Why Oil Prices Have Been Volatile Lately

by: Daniel Jones


Oil prices have been extremely volatile, due to a wide array of data.

In addition to seeing talk come out relating to a cut in output, prices have been impacted by a continued glut in oil inventories.

While some of the glut data looks very bearish, other indicators have been more positive, especially when it comes to the rig count, which continues to plummet.

Near-term, this should create volatility but the long-term picture continues to improve.

After rising in anticipation of a meeting between OPEC and non-OPEC member Russia, oil prices moved lower after news broke from the EIA (Energy Information Administration) that oil inventories last week rose compared to where they were just one week earlier. By the end of the day, however, the price of oil closed up more than 8% before coming down some by the end of the week. This has, no doubt, an impact on all operators in this space, like Linn Energy (NASDAQ:LINE) / LinnCo (NASDAQ:LNCO), Breitburn Energy Partners (NASDAQ:BBEP), and Approach Resources (NASDAQ:AREX), and it is something that warrants some degree of optimism, but data presented during the week was a mix of both bullish and bearish news.

Inventories rose... for the most part

According to the EIA, oil inventories for the week rose by 7.791 million barrels, climbing from 494.9 million barrels to 502.7 million. This topped the 3.8 million barrel build forecasted by the API (American Petroleum Institute) just one day earlier. In addition to seeing persistently-stubborn production, inventories were negatively affected by rising imports for the week, further adding to concerns that the market glut will continue to grow. In the graph below, you can see the historical inventory levels reported by the EIA for each of the past 52 weeks. As you can see, we are at the highest point on the graph today.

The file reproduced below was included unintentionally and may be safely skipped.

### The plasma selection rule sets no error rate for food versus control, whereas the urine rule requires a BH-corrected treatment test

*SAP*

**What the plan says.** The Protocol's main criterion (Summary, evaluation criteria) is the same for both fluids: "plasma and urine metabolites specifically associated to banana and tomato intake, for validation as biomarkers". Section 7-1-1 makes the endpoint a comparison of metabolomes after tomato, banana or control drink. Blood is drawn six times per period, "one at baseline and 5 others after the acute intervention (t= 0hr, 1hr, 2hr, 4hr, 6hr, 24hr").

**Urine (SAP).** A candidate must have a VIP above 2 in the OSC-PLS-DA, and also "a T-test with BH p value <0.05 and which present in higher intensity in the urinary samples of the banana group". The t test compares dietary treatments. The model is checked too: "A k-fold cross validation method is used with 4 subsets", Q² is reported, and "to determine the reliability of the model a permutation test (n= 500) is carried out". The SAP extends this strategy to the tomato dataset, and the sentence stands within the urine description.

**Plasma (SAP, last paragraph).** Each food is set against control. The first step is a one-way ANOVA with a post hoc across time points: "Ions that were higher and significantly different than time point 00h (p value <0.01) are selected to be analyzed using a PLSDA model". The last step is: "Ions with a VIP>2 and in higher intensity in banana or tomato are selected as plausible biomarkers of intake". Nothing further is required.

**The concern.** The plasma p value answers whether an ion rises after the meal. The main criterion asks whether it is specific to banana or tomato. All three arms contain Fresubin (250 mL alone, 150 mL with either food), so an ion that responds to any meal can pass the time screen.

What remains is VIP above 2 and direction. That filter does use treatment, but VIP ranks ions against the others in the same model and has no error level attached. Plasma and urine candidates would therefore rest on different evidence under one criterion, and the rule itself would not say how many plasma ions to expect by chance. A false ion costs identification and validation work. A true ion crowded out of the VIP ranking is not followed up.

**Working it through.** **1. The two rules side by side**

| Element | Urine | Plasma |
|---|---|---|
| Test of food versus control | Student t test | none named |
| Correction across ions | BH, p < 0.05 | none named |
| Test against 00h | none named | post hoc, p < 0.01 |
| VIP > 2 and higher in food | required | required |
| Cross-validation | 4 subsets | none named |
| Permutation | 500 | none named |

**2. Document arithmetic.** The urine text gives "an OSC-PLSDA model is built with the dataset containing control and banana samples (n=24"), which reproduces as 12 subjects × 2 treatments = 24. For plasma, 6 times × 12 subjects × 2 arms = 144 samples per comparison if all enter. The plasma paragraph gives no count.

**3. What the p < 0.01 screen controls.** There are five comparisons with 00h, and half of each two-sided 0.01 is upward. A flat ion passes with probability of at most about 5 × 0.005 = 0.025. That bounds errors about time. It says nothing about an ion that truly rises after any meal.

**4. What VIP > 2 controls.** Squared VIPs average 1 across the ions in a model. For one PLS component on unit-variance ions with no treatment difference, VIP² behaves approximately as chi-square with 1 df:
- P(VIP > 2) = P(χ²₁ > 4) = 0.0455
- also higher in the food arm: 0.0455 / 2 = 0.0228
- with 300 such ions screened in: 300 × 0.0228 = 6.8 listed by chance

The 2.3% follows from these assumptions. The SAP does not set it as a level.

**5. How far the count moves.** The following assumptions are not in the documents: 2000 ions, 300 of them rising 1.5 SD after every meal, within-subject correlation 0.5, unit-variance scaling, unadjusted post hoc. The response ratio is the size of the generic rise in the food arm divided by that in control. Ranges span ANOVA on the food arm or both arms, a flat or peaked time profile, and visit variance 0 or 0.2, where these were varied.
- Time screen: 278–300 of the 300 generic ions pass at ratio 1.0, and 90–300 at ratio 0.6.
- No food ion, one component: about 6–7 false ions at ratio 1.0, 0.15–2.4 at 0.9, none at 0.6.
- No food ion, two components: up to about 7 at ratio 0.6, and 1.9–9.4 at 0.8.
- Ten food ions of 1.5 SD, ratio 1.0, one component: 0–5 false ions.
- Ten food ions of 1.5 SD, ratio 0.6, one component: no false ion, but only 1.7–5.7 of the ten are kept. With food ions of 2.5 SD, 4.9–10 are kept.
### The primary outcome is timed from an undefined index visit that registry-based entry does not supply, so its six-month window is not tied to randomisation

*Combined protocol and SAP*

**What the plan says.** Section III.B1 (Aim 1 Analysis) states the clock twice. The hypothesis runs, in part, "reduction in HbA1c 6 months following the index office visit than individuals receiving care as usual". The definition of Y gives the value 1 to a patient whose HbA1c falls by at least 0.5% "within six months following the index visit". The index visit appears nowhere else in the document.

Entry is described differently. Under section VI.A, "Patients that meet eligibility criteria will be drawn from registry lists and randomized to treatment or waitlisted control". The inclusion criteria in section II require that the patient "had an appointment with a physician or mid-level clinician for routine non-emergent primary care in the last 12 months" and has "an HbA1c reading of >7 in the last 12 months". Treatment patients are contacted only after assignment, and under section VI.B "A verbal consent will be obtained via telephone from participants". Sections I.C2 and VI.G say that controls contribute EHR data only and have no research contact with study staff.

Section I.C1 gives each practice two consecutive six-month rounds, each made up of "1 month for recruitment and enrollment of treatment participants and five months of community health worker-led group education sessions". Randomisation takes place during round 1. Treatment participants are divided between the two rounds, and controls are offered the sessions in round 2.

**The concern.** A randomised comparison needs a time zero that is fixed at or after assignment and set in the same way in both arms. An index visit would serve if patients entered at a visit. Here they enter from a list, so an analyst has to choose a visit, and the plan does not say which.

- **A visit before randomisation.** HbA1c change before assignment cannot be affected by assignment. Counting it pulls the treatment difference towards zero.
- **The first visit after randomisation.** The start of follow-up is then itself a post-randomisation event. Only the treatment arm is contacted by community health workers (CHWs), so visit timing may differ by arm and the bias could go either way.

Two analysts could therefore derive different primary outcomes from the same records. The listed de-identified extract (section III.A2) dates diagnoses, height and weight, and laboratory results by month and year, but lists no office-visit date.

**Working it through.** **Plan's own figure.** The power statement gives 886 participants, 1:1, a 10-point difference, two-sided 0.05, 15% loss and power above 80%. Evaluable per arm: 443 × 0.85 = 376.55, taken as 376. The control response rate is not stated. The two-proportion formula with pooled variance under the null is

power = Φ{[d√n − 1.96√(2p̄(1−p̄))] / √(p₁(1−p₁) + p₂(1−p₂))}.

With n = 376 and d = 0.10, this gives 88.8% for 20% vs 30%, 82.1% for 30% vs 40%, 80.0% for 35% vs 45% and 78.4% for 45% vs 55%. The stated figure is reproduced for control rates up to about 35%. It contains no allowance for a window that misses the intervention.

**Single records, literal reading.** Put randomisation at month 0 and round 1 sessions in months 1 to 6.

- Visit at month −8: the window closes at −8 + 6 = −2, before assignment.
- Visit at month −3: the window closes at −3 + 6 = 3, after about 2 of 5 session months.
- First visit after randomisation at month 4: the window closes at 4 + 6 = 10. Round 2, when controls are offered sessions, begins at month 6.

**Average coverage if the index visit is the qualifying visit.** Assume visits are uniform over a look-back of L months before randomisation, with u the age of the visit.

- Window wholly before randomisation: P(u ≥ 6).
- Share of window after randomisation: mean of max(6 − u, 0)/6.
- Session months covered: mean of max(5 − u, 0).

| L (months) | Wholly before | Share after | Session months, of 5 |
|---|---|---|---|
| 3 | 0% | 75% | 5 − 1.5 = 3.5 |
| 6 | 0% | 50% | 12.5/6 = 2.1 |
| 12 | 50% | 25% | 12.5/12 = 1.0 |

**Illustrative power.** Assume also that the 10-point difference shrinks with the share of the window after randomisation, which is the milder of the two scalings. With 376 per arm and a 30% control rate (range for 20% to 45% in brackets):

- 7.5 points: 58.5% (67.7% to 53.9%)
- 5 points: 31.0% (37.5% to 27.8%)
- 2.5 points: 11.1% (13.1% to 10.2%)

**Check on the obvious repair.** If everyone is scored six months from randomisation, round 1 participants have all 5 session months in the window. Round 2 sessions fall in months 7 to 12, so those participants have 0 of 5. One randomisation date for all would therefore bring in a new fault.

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Fortunately, there were a couple of categories that showed improvements week-over-week. According to the EIA, distillate fuels dipped slightly, dropping by 0.8 million barrels from 160.5 million to 159.7 million. Meanwhile, propane/propylene also fell, declining by 5.6 million barrels from 83.7 million to 78.1 million. The drop in the latter is most likely seasonal in nature, but it is still modestly encouraging to see levels in any category improve near-term.

The downside to all of this, however, is that other categories saw meaningful builds. The EIA believes that motor gasoline managed to rise by 5.9 million barrels for the week, growing from 248.5 million barrels to 254.4 million. Although this is certainly a negative for the oil market, it's not materially higher than the 240.7 million barrels seen the same time last year and it's not necessarily in a state of glut. Certainly, fuels in this category are elevated but, between January of 1971 and October of 2015, levels have been at or above this level 33 other months, or about 6.3% of the time. As a result of this increase, total crude plus petroleum products climbed even higher, soaring 9.6 million barrels from 1.3281 billion to 1.3377 billion, placing it within a stone's throw of record highs that were experienced in the 1980's.